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$3 million gift launches program to educate professors of manufacturing

STANFORD -- A long-range program to strengthen manufacturing education in American universities by creating a doctoral degree in manufacturing has been launched at Stanford University with a lead gift of $3 million from the Sloan Foundation.

The program is aimed at producing 50 new "Professors of Manufacturing" in the next decade.

Organized jointly by the School of Engineering and the Graduate School of Business, the program is designed to help develop manufacturing programs at universities across the nation by providing a new cadre of faculty with special academic backgrounds. It is estimated the total cost of the new program, which will offer its first doctoral courses in the 1992-93 academic year, will be about $20 million over a period of 10 years.

"The lead gift from the Sloan Foundation will start us toward our goal of defining manufacturing as an academic discipline and will help Stanford become a significant force in raising the stature of manufacturing as a profession," said Business School Dean A. Michael Spence. He and Engineering School Dean James F. Gibbons announced the Sloan gift jointly on Friday.

"There are truly exciting problems to be addressed in manufacturing," said Gibbons. "By working together on these issues, the Schools of Engineering and Business hope to provide new perspectives on manufacturing that will address both the use and development of new technologies, as well as how manufacturing enterprises are organized and managed."

The Sloan gift is one of a series of grants made recently by the Sloan Foundation to American universities for programs to improve manufacturing education. At present, there is a nationwide shortage of faculty members with specific interests in manufacturing.

The new professors produced at Stanford are expected to fan out across the country over the next decade, joining departments of industrial engineering, mechanical engineering, operations research, plus schools of business and management or new departments of manufacturing.

The Stanford program will take advantage of existing academic work by admitting students into doctoral programs in either business or engineering. It then will provide these students with special courses, research environments, experiences, and other opportunities designed to increase the depth and breadth of their knowledge and interests in manufacturing.

During their study, the doctoral students will become familiar with Stanford's existing Manufacturing Systems Engineering (MSE) Program and the dual MBA/MSE degree option, both prototypes for master's-level manufacturing programs. This will enable new professors to bring strong manufacturing capabilities to their new institutions.

The Stanford/Sloan program in manufacturing is being spearheaded by SIMA, the Stanford Integrated Manufacturing Association, a joint venture between the School of Engineering and the Graduate School of Business. Encouraging talented faculty members to develop special interests in manufacturing is part of the association's goal. In addition, it seeks to develop innovative research in manufacturing and to create strong master's-level programs.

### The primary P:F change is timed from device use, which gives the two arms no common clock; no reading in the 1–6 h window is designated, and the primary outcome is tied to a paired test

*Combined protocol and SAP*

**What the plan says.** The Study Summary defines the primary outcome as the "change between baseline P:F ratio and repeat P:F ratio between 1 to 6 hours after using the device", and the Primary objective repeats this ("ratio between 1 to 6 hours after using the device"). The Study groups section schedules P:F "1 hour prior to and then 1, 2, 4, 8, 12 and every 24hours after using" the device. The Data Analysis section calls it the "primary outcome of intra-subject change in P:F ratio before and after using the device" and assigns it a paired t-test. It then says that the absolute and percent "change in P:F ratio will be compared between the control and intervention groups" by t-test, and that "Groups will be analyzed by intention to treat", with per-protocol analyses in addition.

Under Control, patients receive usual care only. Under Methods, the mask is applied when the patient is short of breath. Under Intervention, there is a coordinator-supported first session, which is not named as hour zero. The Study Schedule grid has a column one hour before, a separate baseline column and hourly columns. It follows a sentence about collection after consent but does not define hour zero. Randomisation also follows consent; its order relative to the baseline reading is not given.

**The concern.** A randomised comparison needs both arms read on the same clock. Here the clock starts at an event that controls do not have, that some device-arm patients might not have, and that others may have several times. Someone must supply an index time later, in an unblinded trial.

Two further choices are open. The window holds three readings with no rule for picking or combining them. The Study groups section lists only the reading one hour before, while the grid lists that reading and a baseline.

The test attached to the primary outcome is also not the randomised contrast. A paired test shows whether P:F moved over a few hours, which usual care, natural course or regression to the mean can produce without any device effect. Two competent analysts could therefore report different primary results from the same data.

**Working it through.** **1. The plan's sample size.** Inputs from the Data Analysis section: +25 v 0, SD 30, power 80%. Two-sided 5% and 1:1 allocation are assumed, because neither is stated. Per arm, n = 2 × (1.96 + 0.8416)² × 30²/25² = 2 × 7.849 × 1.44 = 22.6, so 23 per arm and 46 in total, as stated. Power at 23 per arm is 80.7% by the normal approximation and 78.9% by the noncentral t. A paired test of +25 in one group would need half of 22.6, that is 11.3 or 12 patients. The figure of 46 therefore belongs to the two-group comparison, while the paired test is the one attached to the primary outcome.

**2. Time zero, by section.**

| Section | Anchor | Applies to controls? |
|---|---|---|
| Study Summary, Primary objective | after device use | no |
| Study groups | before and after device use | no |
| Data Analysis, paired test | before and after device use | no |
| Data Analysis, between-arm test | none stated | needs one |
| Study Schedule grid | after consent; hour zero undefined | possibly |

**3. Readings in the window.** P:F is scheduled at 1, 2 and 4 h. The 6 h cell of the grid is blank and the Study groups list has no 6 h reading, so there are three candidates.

Charles A. Holloway, associate dean for academic affairs in the Graduate School of Business, and William C. Reynolds, chairman of the department of mechanical engineering, are co-chairs of the association.

"We expect that applicants to the Ph.D. program will have at least an undergraduate degree in engineering or science and a demonstrated capacity for graduate education," Reynolds said. "In addition, they must have some industrial knowledge, preferably including experience in a manufacturing activity."

A key feature of the program is that graduates will receive a significant start-up grant, including money and equipment, to help them when they join university faculties. The new manufacturing professors also will have opportunities for contact with industrial leaders in manufacturing and, where appropriate, access to company sponsored research projects.

Work will begin immediately to develop doctoral courses to be offered for the first time in the 1992-93 academic year. "Our program will combine existing knowledge in several disciplines as well as new knowledge acquired through field research in industry," Holloway said. "We believe that advances in the last decade in both academia and industry make it possible to offer students from engineering and business a curriculum that has the rigor and conceptual depth required to teach and make advances in research at universities and, at the same time, address issues that are important to manufacturing enterprises."

The Stanford Integrated Manufacturing Association now works with an Industrial Advisory Committee, made up of companies that have made contributions to the program both in cash and in the form of technical assistance, special equipment and other assistance to research programs.

Current corporate partners are Ford Motor Co., Alcoa, Apple Computer, Boeing Co., Digital Equipment Corp., FMC Corp., General Electric Co., General Motors Corp., Hewlett-Packard Co., Hughes Aircraft Co., IBM Corp. and Lockheed Corp.


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